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Sprinkled with smarts

May 04, 2013|By Tiffany Hsu, Los Angeles Times
  • Before founding Sprinkles Cupcakes, Candace and Charles Nelson worked in finance. At least eight more stores are set to open in the United States.
Before founding Sprinkles Cupcakes, Candace and Charles Nelson worked… (Mel Melcon, Los Angeles…)

The gig: Sprinkles Cupcakes, the Beverly Hills chain beloved by bold-faced Hollywood names such as Tom Cruise and Ryan Seacrest, launched in 2005 with six workers, including founders Candace and Charles Nelson. The company has since expanded to 400 employees in 14 U.S. stores, two of which focus on ice cream instead of cupcakes. At its original Beverly Hills store last year, the Nelsons opened their first around-the-clock cupcake ATM, dispensing more than 1,000 of the treats a day. Sprinkles also peddles cupcakes out of a food truck and sells mixes at Williams-Sonoma stores. Candace is a judge on the Food Network show "Cupcake Wars."

A movable feast: Candace, 38, was raised in Indonesia, where she had to boil water for drinking and often went without electricity. She learned to bake early because it was difficult to find her favorite American treats, such as brownies. She moved to the U.S. for high school, graduated from Wesleyan University in 1996 with an economics degree, and was recruited directly into the financial analyst program at Alex. Brown & Sons. Later, she studied at Tante Marie's Professional Pastry Program in San Francisco. A major inspiration for her bakery prowess? Her French-born great-grandmother, who whipped up simple yet delectable desserts at her San Francisco restaurant Craig's Fine Foods in the 1930s.

Midwest upbringing: Charles, 43, is an Oklahoma City native whose family held weekly gatherings marked by homemade sweets. As a teenager, Charles often patronized only restaurants with top-quality desserts. He spent his undergraduate years at the University of Arizona and then went on to the Darden School of Business at the University of Virginia.

Banking before bakery: The couple met as investment bankers focusing on tech at a boutique San Francisco firm in the 1990s. They worked "long and arduous" hours handling initial public offerings and mergers and acquisitions, regularly ordering dinner into the office and rarely enjoying weekends. "But we had a similar, humorous attitude about things even during the most stressful moments," Candace said. Asked whether Sprinkles has plans to debut on the public market, she laughs. "I have bad flashbacks about IPOs now," she said.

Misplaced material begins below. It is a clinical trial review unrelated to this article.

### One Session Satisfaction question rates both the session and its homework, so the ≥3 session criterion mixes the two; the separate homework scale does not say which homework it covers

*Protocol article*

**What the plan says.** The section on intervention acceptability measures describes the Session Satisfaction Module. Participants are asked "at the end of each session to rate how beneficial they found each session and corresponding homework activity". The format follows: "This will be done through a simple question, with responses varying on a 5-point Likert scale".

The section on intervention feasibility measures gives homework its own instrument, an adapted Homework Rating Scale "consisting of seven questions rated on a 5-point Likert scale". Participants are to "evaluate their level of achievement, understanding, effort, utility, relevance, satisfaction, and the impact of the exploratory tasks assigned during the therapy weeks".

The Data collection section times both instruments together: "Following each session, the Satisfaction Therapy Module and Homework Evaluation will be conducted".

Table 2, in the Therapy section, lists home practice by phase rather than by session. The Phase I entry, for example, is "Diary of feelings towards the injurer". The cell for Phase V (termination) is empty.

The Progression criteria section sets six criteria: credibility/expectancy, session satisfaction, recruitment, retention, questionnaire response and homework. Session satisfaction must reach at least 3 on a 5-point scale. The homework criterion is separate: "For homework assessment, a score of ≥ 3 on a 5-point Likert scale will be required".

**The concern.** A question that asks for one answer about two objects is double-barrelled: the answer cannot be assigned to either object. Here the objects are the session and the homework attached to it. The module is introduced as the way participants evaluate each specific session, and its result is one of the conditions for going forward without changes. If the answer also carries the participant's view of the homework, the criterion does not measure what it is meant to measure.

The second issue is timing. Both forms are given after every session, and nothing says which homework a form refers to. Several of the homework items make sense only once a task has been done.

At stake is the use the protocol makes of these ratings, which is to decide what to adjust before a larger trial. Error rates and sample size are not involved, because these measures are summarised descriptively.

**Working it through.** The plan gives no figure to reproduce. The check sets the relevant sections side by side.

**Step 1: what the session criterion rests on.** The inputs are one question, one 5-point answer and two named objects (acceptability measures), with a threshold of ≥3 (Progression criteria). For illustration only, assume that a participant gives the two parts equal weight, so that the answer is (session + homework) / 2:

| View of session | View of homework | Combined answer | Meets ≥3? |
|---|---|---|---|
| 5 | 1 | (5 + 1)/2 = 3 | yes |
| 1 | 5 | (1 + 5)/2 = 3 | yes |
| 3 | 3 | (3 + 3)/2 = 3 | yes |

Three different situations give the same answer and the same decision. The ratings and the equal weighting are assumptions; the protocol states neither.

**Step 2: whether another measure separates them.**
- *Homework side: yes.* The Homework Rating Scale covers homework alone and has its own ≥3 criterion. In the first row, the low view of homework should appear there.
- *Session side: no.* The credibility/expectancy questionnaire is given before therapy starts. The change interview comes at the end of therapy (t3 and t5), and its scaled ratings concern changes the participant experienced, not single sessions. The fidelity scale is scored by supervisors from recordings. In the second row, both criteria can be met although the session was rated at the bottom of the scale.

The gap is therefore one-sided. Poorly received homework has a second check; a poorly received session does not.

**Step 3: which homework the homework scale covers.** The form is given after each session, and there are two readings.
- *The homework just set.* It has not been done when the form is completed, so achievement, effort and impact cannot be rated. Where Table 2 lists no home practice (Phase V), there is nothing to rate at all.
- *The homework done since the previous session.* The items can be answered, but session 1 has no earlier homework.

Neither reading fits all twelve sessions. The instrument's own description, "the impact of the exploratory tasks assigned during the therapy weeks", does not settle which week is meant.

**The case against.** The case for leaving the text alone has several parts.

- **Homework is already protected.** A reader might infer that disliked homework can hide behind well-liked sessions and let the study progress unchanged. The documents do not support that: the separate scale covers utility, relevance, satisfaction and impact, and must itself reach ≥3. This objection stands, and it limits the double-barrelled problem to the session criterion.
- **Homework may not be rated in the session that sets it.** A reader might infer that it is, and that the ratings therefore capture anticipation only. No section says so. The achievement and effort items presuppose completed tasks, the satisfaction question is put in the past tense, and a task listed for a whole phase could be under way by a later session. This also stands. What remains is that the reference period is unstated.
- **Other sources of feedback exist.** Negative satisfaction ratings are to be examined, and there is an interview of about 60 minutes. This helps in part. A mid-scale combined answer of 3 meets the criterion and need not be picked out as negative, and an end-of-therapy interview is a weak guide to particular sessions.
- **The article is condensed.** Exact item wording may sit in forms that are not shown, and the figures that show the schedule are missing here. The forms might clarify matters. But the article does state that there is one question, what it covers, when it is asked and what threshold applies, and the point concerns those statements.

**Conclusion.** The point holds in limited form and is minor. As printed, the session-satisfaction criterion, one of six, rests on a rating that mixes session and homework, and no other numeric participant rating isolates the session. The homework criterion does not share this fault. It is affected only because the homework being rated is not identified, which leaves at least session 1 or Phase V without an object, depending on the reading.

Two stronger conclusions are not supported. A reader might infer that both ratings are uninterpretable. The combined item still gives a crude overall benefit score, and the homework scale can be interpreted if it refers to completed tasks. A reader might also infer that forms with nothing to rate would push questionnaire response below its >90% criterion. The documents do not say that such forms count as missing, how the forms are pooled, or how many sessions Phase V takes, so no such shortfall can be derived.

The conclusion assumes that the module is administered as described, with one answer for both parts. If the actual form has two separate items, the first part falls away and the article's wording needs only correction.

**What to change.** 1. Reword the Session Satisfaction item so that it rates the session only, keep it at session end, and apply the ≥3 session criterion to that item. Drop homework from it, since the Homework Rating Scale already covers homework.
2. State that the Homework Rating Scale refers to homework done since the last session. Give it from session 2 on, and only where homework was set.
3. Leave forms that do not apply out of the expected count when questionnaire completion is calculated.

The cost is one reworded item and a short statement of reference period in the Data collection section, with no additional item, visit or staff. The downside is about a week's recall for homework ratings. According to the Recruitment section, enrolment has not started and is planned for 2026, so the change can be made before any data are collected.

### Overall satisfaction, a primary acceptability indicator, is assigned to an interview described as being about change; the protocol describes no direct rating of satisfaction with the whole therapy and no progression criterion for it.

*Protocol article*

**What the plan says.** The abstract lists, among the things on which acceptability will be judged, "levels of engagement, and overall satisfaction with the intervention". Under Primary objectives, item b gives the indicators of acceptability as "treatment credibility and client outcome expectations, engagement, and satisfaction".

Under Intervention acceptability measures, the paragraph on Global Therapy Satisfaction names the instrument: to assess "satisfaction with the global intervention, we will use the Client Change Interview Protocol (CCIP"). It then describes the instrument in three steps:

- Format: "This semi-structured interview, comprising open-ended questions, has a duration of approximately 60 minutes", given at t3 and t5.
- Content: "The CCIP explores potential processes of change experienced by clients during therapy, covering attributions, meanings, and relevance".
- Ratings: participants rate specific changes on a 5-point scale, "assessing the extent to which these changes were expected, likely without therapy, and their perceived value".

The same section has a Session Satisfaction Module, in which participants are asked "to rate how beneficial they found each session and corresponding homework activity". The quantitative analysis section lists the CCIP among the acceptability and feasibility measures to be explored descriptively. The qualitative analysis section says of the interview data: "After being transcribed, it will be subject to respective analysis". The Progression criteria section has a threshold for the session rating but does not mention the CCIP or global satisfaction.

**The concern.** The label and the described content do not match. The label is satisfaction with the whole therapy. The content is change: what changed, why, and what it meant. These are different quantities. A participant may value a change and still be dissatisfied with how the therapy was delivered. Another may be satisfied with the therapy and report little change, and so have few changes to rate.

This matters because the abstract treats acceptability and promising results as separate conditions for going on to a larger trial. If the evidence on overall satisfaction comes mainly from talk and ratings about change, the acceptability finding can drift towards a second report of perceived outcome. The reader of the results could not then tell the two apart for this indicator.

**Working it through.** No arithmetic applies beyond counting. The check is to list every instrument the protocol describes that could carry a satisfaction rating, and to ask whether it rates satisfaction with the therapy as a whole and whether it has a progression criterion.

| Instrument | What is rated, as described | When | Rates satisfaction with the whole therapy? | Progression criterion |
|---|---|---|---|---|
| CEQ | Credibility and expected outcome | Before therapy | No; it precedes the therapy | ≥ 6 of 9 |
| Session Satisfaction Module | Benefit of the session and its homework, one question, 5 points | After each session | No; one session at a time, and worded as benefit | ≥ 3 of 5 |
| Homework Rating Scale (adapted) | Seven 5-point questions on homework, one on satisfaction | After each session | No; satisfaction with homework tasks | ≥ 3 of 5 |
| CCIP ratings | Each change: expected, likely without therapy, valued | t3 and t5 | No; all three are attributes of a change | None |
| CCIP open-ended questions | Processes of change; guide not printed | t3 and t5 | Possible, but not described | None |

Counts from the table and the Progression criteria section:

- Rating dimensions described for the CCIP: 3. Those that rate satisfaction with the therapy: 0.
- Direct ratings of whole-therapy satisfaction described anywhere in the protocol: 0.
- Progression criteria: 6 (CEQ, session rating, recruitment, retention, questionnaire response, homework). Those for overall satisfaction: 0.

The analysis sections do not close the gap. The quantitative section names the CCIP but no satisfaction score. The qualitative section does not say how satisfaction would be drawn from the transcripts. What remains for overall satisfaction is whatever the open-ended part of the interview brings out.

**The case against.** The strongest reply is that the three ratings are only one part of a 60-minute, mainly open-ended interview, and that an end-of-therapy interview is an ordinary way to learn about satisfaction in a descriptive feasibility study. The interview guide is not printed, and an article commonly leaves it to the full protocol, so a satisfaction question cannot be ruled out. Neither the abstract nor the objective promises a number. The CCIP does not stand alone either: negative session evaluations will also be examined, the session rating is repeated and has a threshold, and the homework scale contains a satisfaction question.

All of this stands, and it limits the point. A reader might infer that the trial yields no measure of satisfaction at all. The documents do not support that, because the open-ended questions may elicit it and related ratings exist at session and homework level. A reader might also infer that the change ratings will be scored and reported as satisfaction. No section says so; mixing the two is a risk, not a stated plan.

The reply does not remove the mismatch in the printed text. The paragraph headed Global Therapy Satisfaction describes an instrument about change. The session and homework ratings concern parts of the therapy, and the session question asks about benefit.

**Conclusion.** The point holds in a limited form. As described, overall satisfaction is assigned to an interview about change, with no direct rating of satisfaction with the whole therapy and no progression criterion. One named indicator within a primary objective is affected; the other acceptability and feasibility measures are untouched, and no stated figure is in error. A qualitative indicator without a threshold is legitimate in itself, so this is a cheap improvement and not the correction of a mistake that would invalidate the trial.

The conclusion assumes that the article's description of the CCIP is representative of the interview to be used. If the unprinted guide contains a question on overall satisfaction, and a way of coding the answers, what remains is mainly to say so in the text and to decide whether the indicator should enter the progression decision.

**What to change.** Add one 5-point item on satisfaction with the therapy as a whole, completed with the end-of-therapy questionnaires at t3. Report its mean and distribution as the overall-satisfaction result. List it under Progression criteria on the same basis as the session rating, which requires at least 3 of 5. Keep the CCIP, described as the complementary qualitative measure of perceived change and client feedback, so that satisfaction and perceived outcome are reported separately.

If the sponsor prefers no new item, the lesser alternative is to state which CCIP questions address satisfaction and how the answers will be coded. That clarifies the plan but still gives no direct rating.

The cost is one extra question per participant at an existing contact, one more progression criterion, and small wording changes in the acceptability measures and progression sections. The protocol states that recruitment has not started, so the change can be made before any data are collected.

Homemade cakes: When the dot-com bust hit, the pair began reconsidering their hectic lifestyles. Friends for years before they began dating, they married in 2001 at a ranch in the Sonoma wine country. Candace launched a custom cake business from their home but soon began developing a cupcake-only business plan. "It was an unproven concept and a big risk," she said. With no outside funding available, she and Charles pooled their savings, moved to Los Angeles and eventually opened Sprinkles in a 600-square-foot shop. Within hours on their first day, they had sold out of cupcakes.

Middle East foray: International franchise operator M.H. Alshaya Co., which works with dozens of major Western brands such as H&M and Harry Nichols, recently struck a deal with the Nelsons to bring Sprinkles to 34 locations in 10 Middle East countries. In Kuwait, the company opened a stop this winter, two doors down from a Cheesecake Factory in an upscale mall. The couple have had to adapt to local tastes and rules — ingredients with alcohol, such as Madagascar bourbon vanilla, are banned — while retaining the tastes that the area's wealthy young families demand. "So many of the customers there have had cupcakes in Beverly Hills," Candace said. "If it doesn't taste the same, they'll know."

Starstruck: Sprinkles has hordes of celebrity fans, including Oprah Winfrey and Blake Lively. One of Candace's favorite moments was meeting Barbra Streisand. "Not only is she an icon, but she has an amazing knowledge of baking," Candace said. "She wanted to discuss specific baking points and recipes with me. I was thrilled."

Beyond cupcakes: The Nelsons, who have two young sons, expect to eventually explore other desserts. They may consider selling ice cream through third parties in grocery stores. Over the next year, eight to 10 more Sprinkles stores will open domestically. Concept shops that combine all three Sprinkles offerings — cupcakes, ice cream and the cupcake ATM — are set to debut in Atlanta, New York and Las Vegas.

Advice: Do something different, Candace suggests to up-and-coming entrepreneurs. "People had never seen a cupcakes-only bakery before Sprinkles," she said. "It certainly confounded a few people at first, but at the end of the day, it got everyone talking."

tiffany.hsu@latimes.com

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